AI - USA to decide if drug war is human rights
Amnesty International USA's Cape May County
(New Jersey) group presented a drug war resolution to the human
rights organization's Northeast US regional meeting in Manhattan
in the first weekend of November. The resolution called on Amnesty
to recognize the correlation between US drug policy and human
rights abuses at home and abroad, and to investigate, educate,
and act on its findings.
The London-based international human rights defense organization
has for years taken strong and principled stands against human
rights abuses in places such as Colombia, where US drug policy
helps fuel the fires of war and resulting social dislocation.
Amnesty has condemned US prisons and our governments' continued
use of the death penalty. Yet, while Amnesty has contended with
and condemned the results of the US holy war against drugs, the
million-member organization with chapters in 162 countries has
never directly focused on US drug policy in itself as a fountain
of human rights abuses.
The resolution passed overwhelmingly, sponsor Georgina Shanley
told DRCNet-and DRCNet helped, she said. "We printed out
250 copies of the DRCNet story published the week before and
handed them out at the conference, asking people to support the
resolution," she said. "The students were especially
interested, and it was the students who pushed the resolution
over the top."
"The support for the resolution was surprisingly strong,"
said Shanley. There were a handful of informal objections from
old diehards, and one person who worried that an emphasis on
drug policy would take resources from an environmental project.
"The bottom line is this has only made us stronger."
This is only the beginning for Shanley. She and her supporters
are now turning their attention to getting the resolution passed
at Amnesty's national conference in Seattle next April. If the
resolution passes there and subsequently survives the scrutiny
of the organization's US board of directors-which could veto
it-it would then become part of Amnesty USA's core mandate. In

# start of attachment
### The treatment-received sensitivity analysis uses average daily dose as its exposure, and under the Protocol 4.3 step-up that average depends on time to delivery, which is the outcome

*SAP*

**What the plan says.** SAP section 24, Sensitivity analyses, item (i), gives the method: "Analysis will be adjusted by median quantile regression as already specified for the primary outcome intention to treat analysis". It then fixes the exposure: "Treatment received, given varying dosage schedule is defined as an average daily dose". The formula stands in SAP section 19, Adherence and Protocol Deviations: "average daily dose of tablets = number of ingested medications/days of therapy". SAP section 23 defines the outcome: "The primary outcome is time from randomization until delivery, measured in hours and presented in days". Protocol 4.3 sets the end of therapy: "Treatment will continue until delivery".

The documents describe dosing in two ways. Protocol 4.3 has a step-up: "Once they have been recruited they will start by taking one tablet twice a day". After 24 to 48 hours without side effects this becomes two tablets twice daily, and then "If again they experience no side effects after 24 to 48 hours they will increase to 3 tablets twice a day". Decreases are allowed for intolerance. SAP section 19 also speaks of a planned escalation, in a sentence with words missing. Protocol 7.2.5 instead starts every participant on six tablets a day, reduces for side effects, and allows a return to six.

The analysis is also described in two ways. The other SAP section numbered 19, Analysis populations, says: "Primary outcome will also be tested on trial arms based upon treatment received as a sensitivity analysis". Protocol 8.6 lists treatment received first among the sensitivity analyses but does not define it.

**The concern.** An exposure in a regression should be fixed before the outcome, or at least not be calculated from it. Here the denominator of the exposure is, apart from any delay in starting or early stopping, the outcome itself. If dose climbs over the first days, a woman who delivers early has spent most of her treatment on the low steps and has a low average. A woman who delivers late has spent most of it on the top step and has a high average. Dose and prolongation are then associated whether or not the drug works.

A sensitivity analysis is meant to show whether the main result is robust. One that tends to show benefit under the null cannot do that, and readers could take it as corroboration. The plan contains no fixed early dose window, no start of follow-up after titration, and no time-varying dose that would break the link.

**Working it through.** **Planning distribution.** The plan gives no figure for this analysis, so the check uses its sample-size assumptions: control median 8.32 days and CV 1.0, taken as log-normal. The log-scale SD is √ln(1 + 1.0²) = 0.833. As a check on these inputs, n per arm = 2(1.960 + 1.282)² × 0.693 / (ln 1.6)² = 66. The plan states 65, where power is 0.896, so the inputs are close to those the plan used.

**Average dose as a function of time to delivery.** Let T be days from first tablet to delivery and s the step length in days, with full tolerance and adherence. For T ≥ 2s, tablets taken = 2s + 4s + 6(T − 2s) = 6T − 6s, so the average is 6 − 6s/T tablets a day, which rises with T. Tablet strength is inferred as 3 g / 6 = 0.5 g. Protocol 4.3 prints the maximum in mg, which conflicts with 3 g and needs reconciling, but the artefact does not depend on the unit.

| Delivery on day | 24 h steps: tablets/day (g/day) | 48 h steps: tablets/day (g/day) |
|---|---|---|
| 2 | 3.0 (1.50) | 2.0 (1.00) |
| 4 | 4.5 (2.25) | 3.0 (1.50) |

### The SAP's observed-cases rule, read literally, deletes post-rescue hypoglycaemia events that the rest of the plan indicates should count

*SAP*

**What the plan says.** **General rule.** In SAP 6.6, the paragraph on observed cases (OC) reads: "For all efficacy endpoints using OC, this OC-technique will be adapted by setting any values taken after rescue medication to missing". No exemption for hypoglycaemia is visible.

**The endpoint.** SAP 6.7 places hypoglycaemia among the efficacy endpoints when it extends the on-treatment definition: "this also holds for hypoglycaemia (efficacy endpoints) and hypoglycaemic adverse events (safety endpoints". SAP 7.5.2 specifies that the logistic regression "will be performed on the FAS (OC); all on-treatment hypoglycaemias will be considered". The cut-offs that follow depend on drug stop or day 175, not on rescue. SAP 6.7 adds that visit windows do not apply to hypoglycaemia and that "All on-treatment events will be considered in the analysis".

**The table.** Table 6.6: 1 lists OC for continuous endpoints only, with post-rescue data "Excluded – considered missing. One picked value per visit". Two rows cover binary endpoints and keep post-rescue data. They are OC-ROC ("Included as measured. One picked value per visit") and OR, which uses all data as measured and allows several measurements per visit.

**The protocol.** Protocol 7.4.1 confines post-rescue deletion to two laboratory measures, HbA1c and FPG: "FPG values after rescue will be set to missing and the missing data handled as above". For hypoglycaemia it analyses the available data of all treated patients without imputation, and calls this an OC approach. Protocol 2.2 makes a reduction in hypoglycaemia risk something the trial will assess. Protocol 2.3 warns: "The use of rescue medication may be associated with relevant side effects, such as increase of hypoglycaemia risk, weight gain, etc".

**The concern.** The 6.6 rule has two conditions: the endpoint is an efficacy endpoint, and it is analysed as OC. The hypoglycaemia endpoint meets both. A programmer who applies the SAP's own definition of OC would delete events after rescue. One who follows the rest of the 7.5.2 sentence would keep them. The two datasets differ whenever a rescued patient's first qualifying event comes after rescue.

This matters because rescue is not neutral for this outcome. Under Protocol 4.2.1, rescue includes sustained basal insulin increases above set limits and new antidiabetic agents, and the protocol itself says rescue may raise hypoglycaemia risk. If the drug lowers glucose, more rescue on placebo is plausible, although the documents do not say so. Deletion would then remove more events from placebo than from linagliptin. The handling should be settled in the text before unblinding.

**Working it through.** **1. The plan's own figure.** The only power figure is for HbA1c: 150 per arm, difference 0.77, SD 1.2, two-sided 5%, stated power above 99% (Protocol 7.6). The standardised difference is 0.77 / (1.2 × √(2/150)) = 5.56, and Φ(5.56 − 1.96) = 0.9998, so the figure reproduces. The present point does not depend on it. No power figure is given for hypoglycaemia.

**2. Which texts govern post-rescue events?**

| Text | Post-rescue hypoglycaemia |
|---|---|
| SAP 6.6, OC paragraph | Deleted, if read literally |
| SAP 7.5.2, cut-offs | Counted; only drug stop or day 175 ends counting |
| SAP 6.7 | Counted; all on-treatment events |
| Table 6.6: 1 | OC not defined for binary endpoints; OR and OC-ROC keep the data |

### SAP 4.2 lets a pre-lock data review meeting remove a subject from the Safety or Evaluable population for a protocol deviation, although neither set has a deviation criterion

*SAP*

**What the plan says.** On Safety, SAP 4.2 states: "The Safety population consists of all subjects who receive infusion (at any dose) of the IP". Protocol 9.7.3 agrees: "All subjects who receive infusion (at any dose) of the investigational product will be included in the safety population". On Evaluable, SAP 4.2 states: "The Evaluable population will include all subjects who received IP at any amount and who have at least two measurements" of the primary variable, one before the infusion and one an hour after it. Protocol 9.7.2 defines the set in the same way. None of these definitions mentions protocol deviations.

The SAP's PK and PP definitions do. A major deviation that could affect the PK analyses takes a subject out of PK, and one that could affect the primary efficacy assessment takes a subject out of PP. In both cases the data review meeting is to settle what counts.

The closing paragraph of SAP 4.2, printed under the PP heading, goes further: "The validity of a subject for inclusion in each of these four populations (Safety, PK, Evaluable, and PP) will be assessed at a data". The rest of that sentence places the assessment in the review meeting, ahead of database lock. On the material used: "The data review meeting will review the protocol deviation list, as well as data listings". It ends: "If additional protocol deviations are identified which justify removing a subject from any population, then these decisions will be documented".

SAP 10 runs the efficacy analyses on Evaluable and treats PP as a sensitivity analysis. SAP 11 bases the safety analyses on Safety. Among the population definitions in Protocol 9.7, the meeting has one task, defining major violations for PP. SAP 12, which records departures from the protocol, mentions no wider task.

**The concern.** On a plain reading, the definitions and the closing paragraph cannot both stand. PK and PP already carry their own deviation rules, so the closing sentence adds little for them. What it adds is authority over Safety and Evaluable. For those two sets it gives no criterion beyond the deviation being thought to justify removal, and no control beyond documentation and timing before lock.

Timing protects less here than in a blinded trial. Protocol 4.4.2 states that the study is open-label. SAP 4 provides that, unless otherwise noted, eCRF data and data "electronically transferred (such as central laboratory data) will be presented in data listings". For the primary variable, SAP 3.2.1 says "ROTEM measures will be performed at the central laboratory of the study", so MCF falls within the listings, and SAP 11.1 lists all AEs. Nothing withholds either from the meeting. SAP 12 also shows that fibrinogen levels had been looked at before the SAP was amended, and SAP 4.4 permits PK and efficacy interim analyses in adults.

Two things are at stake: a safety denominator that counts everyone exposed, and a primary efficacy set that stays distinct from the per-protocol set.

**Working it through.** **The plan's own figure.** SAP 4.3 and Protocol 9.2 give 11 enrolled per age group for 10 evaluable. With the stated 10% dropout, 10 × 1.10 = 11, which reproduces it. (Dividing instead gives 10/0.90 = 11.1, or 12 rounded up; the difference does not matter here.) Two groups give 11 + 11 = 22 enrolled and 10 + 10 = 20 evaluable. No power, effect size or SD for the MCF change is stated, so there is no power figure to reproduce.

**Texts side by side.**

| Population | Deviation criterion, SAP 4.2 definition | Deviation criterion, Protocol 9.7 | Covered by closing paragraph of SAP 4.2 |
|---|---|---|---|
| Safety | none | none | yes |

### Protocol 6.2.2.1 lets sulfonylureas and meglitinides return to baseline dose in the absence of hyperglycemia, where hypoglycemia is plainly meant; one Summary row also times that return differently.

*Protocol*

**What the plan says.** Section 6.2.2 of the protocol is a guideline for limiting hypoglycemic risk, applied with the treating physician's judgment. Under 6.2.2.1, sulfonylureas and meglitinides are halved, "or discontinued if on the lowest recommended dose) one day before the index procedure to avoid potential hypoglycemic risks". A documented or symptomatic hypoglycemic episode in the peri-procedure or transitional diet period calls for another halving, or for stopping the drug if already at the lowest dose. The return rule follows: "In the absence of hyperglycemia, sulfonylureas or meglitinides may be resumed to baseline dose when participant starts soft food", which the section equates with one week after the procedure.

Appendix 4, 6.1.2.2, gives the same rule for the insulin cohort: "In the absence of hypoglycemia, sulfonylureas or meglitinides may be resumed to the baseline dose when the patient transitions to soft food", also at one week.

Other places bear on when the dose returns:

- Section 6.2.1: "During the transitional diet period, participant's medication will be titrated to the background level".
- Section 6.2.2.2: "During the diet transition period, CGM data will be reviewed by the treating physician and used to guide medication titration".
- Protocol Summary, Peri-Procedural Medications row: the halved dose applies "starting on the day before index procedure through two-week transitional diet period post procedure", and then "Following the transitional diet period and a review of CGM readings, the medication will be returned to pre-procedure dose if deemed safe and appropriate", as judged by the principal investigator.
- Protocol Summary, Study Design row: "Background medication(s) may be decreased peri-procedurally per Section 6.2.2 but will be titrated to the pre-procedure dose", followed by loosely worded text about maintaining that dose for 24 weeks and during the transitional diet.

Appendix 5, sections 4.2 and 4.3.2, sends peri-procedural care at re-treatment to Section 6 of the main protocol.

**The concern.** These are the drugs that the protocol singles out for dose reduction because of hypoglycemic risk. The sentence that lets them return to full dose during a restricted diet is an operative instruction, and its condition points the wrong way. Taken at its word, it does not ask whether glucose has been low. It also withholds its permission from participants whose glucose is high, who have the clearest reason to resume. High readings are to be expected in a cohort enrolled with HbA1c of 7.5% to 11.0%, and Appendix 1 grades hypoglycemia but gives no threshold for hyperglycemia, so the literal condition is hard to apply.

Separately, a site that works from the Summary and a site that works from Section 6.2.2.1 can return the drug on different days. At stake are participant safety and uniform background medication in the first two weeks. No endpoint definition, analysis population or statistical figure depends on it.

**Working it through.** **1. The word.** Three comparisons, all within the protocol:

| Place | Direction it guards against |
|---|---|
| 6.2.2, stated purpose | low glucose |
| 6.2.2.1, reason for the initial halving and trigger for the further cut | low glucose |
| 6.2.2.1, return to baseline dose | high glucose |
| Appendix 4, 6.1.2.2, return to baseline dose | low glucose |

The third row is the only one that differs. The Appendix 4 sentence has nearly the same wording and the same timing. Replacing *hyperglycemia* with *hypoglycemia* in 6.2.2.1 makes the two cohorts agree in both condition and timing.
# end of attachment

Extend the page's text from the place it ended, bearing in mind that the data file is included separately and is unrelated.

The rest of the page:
that event, the million-member international organization could
turn its considerable weight to changing US drug policy.
"We have to ignite the country with the consciousness of
what is going on," said Shanley. "Even the people in
Amnesty didn't know the details of these drug policy horrors;
so what can we expect from the average person in the street?
It's all about education and persuasion right now, and having
the courage to talk about it in every conversation," she
Shanley and supporters are thinking and planning at many levels.
"We have a two-pronged strategy, following the politics
of Gandhi and Martin Luther King. We will work the activist angle
right here within Amnesty, but we will also work the legislative
angle at the state, and ultimately, at the national level. Within
Amnesty, we are aiming to recruit a lot of new young people-we
had people in Washington for the SSDP conference and in Seattle
for a criminal justice conference on November 10-11. If these
diverse groups with many young people become members, they can
get involved in Amnesty campaigns, use Amnesty's clout on their
campuses, and, of course, they can vote for this resolution in
April at the annual convention in Seattle," said Shanley.
"This has really started a big discussion within Amnesty,"
said Shanley with satisfaction. "This is lighting a big
fire under the organization. And it gives drug reformers some
cover. Now, when someone calls you a deviant or a doper for advocating
drug law reform, you can say no-this is a real human rights issue,
or at least the Northeast US Regional Conference of Amnesty International
thinks so. By next spring, I hope we can say all of Amnesty USA
About her motives the Irish-born activist said, "I never
wanted to get into this drug business because it's too hard,
too complex. Now, however, I'm in the belly of the beast. This
resolution is for the kids, the kids in Colombia, the kids standing
on dead-end corners here in New Jersey, the kids rotting for
years in US prisons. Martin Luther King talked about the appalling
silence of the good people. That appalling silence has to stop."